Gas Meters

Gas meters measure units using one of two different methods, a metric unit count or an imperial unit count.

Accurate calculation of your gas bill relies on the type of meter you have installed in your home.

However, if you are unsure of which gas meter you have, below, we’ve outlined the meter types to help you identify which one you are using.

Imperial Gas Meters

Imperial gas meters measure units in cubic feet (ft3) and typically display the words ‘cubic feet’ or ‘ft’ on the front.

There are also two forms of imperial gas meter. The first is a digital type with odometer interface and the second using a dial or clock style reading interfaced.

Both forms are displayed below:

Imperial Gas Meters - Dials Imperial Gas Meters - Digital

Metric Gas Meters

Metric gas meters measure units in cubic meters (m3) and are much easier to identify.

Characteristics of metric meters often include the words ‘cubic meters’ or ‘m3’ on the display interface and they can often look more modern than their imperial counterparts.

The unit count of the metric meter below would be ‘14’ as partial units (displayed in the red border) are not included in your final bill calculation.

Metric Gas Meters

How To Read Your Gas Meter

Reading your gas meter is a quick and simple way to keep track of the units of gas you are using.

A digital meter reading includes all the digits before the decimal point. If your gas meter doesn’t include a decimal point, the decimal figures will be the numbers in the red portion of the interface (as shown in the above image).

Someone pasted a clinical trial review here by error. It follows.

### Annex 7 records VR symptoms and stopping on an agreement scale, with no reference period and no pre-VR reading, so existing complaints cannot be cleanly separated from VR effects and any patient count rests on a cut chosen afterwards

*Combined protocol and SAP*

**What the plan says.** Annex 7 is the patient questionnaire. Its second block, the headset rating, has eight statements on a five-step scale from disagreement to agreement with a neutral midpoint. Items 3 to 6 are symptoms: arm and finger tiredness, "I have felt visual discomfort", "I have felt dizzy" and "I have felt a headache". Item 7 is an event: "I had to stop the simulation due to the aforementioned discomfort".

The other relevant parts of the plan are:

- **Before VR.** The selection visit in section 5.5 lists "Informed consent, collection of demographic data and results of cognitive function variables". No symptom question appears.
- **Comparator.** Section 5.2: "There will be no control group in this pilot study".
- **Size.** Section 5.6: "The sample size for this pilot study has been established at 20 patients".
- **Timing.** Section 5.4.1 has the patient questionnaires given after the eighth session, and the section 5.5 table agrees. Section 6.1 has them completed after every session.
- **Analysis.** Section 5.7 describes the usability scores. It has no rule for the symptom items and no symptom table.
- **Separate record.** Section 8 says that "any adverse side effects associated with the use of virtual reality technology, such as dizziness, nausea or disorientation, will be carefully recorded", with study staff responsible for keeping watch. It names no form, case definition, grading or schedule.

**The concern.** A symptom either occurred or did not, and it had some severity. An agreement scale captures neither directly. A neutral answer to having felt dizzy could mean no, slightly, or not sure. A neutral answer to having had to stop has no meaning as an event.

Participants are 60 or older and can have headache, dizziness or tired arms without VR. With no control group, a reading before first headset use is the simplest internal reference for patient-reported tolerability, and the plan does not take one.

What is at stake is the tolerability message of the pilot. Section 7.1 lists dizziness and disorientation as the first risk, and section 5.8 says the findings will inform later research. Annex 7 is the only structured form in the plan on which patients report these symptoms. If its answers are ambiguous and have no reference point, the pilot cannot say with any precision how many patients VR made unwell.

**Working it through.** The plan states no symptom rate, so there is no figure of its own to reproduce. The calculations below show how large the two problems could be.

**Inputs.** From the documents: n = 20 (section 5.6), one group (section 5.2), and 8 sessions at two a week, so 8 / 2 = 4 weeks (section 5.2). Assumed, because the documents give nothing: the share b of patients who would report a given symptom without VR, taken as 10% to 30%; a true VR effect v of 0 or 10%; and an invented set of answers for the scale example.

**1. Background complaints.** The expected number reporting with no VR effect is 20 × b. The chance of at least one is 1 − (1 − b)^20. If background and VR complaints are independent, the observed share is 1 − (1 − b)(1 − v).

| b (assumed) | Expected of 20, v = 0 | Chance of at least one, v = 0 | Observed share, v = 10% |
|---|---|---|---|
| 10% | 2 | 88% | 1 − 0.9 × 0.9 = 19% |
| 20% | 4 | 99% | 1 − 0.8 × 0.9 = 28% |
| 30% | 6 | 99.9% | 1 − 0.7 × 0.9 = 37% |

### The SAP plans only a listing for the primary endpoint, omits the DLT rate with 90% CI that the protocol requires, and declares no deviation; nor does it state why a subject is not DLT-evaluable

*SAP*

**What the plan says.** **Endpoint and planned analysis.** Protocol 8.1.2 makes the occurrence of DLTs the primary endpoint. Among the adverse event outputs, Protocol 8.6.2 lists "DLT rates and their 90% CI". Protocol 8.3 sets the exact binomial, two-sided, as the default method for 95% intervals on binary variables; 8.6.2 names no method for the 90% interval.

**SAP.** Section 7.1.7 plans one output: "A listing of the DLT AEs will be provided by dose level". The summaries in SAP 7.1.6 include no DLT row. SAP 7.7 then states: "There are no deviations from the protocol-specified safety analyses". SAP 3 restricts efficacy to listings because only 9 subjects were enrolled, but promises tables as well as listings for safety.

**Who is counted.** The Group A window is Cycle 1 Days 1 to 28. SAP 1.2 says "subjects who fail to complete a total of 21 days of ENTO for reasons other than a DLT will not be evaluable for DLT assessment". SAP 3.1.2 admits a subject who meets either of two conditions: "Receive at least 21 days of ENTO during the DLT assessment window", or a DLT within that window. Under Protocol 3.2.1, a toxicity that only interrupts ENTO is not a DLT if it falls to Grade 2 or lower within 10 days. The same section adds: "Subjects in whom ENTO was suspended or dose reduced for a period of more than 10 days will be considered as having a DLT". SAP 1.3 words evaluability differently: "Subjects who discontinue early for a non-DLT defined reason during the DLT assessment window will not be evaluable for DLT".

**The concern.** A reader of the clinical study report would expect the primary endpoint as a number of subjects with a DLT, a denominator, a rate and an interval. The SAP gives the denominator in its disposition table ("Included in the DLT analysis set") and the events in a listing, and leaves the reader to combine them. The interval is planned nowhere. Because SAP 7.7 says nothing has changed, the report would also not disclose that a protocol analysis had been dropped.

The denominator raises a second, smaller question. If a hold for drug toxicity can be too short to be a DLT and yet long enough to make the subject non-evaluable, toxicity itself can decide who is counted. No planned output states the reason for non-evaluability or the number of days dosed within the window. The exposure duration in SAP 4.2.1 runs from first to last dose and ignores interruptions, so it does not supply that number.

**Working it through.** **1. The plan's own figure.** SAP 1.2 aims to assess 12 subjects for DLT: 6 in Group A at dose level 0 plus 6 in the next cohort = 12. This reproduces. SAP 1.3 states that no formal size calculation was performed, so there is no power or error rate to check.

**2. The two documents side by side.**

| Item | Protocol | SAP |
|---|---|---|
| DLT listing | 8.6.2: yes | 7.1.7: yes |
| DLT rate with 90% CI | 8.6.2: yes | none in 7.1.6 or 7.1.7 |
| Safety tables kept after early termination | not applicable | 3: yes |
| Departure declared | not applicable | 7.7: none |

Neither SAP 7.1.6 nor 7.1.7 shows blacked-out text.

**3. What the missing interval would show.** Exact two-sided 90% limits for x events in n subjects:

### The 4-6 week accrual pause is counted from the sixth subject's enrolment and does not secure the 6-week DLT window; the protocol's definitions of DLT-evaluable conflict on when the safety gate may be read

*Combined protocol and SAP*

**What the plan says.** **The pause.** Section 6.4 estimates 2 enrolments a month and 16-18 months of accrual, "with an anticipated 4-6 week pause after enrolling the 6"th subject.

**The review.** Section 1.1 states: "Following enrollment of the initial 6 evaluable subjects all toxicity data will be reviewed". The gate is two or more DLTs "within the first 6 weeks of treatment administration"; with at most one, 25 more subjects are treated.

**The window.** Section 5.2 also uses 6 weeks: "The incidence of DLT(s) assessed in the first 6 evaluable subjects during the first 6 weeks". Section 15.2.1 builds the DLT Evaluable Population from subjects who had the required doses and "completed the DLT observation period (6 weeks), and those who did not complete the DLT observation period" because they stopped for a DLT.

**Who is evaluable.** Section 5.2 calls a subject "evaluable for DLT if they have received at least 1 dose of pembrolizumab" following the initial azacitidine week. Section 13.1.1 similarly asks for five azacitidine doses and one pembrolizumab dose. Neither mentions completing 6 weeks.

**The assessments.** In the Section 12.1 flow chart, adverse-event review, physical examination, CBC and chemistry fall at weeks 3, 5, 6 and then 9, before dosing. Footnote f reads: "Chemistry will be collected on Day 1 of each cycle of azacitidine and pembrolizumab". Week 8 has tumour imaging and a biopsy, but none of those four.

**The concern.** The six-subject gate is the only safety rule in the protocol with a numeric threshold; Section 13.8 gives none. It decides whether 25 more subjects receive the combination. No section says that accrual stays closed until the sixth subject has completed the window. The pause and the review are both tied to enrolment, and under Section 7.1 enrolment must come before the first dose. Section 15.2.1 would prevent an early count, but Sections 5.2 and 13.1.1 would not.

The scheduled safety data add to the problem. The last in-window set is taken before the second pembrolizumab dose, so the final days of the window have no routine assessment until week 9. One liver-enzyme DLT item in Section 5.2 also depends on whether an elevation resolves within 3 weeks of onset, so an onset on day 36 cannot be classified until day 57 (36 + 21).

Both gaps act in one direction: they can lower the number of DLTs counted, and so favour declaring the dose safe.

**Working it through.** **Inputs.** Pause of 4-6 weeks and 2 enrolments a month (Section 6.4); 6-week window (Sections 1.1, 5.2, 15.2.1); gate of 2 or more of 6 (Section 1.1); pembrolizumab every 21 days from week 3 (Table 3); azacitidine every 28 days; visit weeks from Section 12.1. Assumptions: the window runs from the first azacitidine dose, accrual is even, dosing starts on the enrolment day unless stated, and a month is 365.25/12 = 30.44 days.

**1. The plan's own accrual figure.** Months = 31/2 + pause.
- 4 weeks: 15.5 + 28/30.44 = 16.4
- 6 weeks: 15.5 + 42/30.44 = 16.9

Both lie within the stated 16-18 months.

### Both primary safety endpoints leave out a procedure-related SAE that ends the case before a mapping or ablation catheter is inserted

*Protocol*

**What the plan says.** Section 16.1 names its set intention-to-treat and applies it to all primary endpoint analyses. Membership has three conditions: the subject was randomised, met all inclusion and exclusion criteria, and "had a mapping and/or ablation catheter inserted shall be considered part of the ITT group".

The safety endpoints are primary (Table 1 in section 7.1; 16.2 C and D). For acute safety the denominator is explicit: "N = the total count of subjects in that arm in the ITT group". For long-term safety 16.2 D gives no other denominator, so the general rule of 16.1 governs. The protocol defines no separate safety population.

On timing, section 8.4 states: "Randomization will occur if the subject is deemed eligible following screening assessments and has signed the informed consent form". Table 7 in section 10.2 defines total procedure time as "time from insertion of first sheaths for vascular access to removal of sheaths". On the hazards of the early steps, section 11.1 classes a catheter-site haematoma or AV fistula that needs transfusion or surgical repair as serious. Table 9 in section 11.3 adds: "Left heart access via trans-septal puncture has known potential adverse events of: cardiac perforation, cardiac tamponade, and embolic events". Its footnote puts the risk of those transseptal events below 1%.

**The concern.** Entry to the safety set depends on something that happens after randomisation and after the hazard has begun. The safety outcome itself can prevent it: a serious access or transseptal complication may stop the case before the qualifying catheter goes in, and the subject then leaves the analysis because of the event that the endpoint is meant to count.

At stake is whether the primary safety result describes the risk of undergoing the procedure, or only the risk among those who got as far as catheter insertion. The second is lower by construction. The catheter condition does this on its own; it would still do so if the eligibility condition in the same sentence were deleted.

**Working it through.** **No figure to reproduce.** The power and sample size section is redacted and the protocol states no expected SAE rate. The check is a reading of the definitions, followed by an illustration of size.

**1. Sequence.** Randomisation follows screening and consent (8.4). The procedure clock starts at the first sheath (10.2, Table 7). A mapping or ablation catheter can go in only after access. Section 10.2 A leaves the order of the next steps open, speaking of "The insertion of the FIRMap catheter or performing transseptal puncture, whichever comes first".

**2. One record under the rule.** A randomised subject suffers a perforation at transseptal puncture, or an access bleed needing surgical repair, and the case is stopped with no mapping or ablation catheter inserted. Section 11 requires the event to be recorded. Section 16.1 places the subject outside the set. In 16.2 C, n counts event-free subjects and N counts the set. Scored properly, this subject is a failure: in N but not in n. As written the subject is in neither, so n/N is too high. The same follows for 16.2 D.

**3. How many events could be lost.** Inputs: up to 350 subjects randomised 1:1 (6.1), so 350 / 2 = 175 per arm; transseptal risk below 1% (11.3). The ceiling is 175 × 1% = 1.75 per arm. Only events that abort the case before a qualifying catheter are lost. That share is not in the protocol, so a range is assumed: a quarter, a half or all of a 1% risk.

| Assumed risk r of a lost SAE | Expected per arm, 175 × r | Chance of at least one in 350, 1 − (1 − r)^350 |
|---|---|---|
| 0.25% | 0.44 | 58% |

Often, for ease of reading, the numbers you need are either white on a black background or black on a white background – with no red outline.

Gas meters with a dial interface should be read as a clock face. Remember to ignore the larger dial and dials marked ‘100 per rev’.

Furthermore, ignore any red dials and ensure you read all other dials from left to right.

Locating Your Gas Meter

Gas meter locations vary based on the type and age of your property.

If you’re living in a flat, you may find your meter in a cupboard or communal area such as a hallway or garden. Also, look for white boxes attached to the wall outside.

For most modern houses and converted flats, gas meters can be found either in the garden or a cupboard.

Older properties may have their gas meter under the stairs.

If you can’t find your gas meter, knock and ask a neighbour.

Other Tools

Need to calculate your other bills? Why not try our easy to use Electric Bill Calculator for estimating your electricity costs.

Or, try our brand new Water Bill Calculator which will help estimate your water bills.